Outside before the game, the longtime Patriots faithful hunched in the rainy parking lot trying to coax a flame out of damp charcoal. You got a similar feeling watching Tom Brady try to get points out of his offense, trailing by 14-13 point deep in the fourth quarter, unable to make a big play. Meanwhile there wasn't a thing anybody could do to stop the Titans' Derrick Henry, 6-foot-3, 247-pounds and a fresh-legged 26-years-old. When the final score of 20-13 was posted on Saturday night, ending the Patriots' season and possibly an era, it felt like many things all at once — flat, sudden, yet inevitable, and a long time coming, too.
"It's just like a crash landing, man," said safety Devin McCourty.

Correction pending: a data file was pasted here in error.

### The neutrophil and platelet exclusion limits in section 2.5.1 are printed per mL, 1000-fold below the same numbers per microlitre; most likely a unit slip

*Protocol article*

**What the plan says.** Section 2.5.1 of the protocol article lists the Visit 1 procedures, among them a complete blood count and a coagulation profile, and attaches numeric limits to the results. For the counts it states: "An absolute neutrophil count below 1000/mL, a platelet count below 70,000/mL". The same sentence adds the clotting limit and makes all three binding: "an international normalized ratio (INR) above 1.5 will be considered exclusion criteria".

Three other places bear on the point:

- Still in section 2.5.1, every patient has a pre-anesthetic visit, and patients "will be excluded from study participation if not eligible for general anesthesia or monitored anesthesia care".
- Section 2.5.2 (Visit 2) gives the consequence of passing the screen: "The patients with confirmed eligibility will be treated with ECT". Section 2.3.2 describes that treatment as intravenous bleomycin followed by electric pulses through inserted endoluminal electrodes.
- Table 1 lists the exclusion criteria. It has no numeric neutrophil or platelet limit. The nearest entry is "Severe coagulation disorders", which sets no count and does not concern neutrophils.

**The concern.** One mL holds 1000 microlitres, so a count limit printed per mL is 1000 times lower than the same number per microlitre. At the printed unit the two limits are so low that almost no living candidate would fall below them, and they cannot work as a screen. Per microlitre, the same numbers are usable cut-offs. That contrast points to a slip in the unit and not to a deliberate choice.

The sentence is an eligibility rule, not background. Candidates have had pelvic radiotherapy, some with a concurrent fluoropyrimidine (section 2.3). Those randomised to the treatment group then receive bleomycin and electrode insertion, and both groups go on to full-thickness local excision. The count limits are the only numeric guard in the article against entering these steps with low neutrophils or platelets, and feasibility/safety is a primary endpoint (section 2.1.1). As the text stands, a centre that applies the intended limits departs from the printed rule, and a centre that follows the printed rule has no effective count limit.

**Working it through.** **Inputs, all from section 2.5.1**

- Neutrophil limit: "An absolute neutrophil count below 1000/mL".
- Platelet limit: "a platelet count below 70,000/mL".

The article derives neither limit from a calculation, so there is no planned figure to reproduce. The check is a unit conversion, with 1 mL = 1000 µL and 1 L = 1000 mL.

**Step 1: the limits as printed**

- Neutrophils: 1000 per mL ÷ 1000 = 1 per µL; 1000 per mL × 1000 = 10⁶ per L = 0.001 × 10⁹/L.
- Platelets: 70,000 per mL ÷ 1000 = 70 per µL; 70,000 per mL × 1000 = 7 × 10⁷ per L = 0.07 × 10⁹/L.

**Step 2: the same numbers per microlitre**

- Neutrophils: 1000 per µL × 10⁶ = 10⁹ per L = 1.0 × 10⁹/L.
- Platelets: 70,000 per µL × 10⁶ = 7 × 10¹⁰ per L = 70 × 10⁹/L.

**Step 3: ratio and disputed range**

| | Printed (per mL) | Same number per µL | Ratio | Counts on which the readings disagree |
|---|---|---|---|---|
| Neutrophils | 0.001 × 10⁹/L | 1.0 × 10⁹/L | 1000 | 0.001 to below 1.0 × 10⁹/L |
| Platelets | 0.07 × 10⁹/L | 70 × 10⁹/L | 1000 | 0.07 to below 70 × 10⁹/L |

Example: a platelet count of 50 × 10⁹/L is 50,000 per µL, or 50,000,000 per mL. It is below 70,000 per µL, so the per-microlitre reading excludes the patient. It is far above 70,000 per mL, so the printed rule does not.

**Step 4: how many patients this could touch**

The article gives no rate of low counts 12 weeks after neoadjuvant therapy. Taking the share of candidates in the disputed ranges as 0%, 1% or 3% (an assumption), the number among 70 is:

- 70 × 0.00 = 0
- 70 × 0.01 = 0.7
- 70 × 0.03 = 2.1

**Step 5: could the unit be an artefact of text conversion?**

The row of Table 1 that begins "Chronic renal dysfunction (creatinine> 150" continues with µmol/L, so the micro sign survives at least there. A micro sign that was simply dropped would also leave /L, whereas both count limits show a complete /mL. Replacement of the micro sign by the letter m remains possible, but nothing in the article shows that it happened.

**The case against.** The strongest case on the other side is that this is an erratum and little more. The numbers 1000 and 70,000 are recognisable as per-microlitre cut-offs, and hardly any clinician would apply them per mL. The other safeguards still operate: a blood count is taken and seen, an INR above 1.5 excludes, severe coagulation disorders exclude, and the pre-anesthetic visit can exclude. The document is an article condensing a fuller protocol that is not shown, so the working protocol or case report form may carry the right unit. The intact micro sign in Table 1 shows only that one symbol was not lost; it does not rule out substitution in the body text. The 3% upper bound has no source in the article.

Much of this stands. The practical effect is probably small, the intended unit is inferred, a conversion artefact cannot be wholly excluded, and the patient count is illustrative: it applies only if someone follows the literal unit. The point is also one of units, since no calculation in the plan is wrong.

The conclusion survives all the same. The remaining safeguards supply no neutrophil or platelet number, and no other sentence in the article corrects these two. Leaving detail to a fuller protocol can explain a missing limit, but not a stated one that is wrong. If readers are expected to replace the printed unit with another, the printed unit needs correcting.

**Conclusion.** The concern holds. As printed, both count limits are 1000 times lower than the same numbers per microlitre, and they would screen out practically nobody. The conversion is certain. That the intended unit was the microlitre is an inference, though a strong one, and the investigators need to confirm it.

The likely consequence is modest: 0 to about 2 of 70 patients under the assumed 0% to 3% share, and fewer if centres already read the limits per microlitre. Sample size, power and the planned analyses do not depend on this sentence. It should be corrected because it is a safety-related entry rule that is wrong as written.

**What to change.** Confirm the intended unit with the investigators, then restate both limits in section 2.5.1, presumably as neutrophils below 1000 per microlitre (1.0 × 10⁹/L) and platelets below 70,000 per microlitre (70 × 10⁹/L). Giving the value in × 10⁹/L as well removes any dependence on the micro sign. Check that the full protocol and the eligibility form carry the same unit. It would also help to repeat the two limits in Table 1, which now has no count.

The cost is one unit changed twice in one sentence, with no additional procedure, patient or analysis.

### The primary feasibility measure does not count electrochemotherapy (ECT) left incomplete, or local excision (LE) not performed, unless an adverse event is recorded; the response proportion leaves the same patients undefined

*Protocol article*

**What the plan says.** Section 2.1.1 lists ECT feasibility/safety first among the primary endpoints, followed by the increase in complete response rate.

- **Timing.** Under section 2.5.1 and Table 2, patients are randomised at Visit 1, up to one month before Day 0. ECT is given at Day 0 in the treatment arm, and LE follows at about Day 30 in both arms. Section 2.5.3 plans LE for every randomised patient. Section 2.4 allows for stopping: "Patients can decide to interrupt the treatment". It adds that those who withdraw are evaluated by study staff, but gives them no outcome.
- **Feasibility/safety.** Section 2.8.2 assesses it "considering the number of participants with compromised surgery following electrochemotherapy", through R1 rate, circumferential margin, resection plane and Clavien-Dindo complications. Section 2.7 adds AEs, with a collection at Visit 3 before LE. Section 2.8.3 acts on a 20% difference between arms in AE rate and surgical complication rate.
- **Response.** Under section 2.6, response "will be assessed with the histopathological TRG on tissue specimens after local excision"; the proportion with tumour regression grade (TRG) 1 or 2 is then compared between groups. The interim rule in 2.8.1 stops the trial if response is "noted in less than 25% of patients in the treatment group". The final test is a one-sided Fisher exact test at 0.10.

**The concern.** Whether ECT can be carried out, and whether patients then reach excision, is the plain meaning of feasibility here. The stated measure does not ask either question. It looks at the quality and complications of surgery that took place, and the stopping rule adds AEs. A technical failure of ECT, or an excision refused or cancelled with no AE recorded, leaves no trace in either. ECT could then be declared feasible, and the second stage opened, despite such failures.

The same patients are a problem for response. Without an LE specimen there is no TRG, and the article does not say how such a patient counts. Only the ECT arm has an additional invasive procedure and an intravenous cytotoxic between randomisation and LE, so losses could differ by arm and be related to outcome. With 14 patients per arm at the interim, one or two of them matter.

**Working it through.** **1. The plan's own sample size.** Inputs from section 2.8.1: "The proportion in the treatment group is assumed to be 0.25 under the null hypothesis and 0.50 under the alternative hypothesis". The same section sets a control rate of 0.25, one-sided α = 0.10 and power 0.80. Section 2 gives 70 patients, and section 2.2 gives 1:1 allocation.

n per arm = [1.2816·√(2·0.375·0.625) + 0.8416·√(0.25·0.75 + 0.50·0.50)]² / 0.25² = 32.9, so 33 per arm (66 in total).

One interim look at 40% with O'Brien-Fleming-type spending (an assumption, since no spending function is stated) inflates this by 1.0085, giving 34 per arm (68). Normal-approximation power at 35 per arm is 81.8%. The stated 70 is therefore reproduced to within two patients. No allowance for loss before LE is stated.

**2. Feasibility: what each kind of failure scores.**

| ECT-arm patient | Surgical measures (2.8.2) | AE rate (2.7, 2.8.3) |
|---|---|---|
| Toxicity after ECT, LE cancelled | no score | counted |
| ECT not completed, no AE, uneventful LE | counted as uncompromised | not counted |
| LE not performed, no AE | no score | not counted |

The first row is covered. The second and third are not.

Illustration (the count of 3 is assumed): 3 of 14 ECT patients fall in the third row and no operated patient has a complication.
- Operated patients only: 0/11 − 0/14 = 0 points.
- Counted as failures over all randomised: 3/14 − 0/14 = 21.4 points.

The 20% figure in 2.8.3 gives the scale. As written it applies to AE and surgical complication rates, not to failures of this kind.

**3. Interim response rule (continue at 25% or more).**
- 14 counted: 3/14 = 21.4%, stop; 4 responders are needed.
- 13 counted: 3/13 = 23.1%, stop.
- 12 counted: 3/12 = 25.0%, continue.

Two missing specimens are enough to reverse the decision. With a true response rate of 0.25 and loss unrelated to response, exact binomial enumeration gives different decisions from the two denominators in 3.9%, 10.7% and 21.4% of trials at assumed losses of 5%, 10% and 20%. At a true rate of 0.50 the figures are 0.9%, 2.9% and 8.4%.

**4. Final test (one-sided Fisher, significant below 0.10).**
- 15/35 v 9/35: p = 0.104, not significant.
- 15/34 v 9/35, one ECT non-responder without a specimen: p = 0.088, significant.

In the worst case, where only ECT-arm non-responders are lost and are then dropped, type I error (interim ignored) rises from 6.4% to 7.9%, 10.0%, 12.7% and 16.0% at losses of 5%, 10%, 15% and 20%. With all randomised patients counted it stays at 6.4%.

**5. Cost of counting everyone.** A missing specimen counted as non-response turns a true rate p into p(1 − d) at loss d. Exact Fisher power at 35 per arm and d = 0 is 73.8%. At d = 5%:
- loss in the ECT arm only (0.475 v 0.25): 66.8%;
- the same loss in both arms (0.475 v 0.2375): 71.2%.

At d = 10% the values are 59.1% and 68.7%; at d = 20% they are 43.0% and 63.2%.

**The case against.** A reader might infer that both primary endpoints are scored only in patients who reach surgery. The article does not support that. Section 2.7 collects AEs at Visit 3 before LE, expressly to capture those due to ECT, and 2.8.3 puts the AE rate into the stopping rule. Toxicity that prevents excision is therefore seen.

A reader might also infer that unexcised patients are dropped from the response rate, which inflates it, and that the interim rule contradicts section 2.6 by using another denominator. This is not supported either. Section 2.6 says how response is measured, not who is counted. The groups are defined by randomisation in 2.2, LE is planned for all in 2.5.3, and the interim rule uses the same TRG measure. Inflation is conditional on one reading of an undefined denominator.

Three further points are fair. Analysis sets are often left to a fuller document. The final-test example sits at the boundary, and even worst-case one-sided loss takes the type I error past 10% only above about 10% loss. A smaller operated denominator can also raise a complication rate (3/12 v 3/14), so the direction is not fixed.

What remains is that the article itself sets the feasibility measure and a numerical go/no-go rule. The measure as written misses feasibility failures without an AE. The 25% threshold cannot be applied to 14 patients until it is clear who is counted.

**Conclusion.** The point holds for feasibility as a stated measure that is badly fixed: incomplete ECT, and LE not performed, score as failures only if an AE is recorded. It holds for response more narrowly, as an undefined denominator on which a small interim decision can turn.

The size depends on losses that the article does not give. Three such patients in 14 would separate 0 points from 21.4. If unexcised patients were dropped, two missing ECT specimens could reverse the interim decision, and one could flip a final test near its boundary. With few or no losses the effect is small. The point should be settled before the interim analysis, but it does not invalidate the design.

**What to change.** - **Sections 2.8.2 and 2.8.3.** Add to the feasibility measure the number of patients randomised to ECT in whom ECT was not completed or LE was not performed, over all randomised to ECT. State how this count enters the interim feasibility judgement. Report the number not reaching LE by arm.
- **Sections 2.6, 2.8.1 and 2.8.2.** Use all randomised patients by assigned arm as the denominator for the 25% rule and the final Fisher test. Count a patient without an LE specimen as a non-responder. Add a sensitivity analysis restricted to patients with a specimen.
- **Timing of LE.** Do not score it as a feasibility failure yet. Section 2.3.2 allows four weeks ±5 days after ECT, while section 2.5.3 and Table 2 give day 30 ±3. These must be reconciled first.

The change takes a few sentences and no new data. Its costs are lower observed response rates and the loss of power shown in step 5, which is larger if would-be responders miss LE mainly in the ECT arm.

The end of the game was the beginning of a fresh drama over whether Brady will return. If the 42-year-old's time with the Patriots is really over after 20 years of all-time greatness, the record will reflect that his final pass was an indignity, a pick-six deflected from his own end zone and into the hands of the Titans' Logan Ryan. "Tough way to end it," he said. Which may be a weird incentive. Afterward, Brady essentially put to rest the notion that he could retire, calling it "pretty unlikely." But whether he plays for the Patriots is by no means assured.